In vertical runs of raceways, we have to address the need to support the conductors from the pull of gravity. If you have a vertical run of 300 feet (approximately 30 stories) and you have four 500 kcmil copper conductors, the weight would be close to 1800 pounds. If these were simply terminated into the set screw lugs of a panelboard on the thirtieth floor with 1800 pounds of pressure pulling down, the panel would be destroyed. So how do we compensate for this? In 300.19, the code addresses how to support the conductors. First, we are to have a support at or as near as possible to the top of the raceway. Then, according to the size and type of conductors as noted in Table 300.19(A), we are required to add additional supports at certain distances. For our simple example above, we would need supporting points every 40 feet, or once every 4 floors. Please open your code book and read 300.19(C) for the options and alternate methods that can be used.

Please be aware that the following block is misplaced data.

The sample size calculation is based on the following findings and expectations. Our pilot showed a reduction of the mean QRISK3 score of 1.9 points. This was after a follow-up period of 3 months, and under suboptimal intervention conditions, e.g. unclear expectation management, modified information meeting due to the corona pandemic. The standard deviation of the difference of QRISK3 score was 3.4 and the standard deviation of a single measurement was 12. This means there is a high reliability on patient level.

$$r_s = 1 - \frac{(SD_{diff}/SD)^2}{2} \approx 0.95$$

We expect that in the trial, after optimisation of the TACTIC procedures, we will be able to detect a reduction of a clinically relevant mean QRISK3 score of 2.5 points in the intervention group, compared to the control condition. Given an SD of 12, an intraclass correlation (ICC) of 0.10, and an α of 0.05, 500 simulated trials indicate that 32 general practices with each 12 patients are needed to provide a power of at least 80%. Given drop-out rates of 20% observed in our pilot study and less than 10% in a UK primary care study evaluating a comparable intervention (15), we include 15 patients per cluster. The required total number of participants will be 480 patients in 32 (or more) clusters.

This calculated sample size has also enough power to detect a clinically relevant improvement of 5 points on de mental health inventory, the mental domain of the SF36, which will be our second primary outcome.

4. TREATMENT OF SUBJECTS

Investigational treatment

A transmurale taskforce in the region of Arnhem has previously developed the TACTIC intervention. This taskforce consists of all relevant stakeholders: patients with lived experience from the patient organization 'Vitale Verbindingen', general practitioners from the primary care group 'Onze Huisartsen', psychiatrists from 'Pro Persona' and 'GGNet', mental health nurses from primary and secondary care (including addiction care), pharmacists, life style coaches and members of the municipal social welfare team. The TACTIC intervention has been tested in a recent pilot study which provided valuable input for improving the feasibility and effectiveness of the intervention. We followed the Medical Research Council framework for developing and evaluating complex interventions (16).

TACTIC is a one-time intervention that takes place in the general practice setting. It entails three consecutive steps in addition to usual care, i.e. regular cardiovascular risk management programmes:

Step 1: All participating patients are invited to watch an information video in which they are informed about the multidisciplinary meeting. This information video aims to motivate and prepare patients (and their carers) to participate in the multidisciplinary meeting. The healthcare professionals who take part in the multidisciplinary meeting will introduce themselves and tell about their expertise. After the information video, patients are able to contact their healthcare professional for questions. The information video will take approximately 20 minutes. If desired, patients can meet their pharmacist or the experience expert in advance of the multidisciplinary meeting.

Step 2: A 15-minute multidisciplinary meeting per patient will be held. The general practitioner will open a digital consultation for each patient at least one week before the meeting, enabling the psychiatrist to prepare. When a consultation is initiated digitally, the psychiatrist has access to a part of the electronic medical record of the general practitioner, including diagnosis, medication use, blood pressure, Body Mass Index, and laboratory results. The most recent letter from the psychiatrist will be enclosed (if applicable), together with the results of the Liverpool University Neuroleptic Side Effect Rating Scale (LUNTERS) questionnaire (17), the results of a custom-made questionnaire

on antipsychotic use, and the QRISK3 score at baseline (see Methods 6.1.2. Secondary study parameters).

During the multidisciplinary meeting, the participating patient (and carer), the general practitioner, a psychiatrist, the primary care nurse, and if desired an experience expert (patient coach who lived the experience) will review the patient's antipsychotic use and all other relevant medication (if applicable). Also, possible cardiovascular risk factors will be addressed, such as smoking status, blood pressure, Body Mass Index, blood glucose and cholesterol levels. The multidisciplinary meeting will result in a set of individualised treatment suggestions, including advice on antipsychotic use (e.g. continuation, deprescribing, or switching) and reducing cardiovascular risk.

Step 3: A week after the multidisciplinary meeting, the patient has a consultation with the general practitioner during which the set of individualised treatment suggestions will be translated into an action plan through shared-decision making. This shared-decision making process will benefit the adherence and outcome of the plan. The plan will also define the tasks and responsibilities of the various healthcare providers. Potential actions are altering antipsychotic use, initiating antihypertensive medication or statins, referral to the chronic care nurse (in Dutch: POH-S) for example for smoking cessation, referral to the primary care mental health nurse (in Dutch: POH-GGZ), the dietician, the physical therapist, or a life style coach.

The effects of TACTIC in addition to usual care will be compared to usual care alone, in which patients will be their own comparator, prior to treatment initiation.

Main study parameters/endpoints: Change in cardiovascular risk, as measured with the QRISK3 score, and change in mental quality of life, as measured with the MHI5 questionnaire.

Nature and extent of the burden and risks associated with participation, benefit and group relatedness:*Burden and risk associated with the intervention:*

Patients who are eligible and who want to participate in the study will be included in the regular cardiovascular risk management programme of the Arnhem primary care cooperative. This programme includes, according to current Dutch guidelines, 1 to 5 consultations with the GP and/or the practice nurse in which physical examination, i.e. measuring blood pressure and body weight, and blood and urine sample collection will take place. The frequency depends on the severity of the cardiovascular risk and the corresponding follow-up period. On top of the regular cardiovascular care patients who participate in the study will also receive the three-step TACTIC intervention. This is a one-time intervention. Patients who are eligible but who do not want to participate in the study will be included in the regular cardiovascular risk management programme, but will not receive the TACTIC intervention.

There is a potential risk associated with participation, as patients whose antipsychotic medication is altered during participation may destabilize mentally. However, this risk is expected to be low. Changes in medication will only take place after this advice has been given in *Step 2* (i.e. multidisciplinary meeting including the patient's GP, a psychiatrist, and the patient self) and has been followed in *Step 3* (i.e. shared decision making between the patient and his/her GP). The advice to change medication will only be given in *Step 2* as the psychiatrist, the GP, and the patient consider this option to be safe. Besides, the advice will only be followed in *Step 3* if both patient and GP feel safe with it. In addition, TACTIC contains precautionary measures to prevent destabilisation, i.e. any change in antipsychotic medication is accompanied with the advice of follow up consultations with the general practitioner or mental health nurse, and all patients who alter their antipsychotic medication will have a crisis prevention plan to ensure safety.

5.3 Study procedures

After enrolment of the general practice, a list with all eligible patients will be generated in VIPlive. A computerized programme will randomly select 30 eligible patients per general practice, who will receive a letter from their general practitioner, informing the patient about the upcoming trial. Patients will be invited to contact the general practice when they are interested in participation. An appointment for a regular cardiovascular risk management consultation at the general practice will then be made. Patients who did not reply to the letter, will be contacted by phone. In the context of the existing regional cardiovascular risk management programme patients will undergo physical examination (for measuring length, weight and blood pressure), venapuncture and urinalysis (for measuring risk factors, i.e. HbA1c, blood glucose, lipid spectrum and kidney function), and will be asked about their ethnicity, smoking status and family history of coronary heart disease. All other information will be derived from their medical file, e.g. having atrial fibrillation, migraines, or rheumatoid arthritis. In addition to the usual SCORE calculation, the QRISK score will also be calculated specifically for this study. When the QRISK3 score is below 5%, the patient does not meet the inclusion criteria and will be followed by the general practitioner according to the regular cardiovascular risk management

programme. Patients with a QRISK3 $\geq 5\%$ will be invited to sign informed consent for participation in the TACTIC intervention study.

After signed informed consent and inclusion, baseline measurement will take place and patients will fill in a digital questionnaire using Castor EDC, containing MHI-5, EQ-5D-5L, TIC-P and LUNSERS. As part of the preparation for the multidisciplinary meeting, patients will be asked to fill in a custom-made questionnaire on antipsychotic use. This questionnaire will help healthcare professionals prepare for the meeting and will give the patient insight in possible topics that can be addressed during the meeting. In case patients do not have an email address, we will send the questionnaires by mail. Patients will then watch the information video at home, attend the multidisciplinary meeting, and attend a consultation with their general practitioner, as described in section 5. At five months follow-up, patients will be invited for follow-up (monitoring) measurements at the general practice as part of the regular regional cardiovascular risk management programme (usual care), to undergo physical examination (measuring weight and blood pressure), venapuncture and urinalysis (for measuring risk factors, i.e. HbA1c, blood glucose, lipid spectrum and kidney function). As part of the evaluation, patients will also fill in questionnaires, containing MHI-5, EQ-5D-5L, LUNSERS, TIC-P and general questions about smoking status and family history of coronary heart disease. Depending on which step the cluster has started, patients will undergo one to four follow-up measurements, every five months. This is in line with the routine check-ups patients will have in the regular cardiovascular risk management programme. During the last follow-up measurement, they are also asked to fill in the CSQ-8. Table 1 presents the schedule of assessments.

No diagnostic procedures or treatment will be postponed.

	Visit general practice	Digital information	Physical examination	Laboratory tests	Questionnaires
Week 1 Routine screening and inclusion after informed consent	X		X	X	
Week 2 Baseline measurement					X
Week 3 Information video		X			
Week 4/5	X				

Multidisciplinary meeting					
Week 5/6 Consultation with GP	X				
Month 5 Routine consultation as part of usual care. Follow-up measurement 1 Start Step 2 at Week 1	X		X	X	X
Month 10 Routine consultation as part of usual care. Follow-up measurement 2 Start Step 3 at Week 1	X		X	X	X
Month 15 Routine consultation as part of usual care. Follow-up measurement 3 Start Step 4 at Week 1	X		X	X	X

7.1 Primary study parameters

The last item I’m going to cover in Article 300 is 300.20 Induced Currents in Ferrous Metals Enclosures or Ferrous Metal Raceways. When installing alternating-current circuits in ferrous metal raceways or enclosures, you have the possibility of creating heat in the raceways through induction. To minimize this, the code requires that we group each of the phase conductors and the related grounded (neutral), and grounding conductor in each raceway. This will allow for cancellation of the magnetic fields created due to the nature of the alternating current in the conductors. If we don’t address this, we can have overheating of the conductors.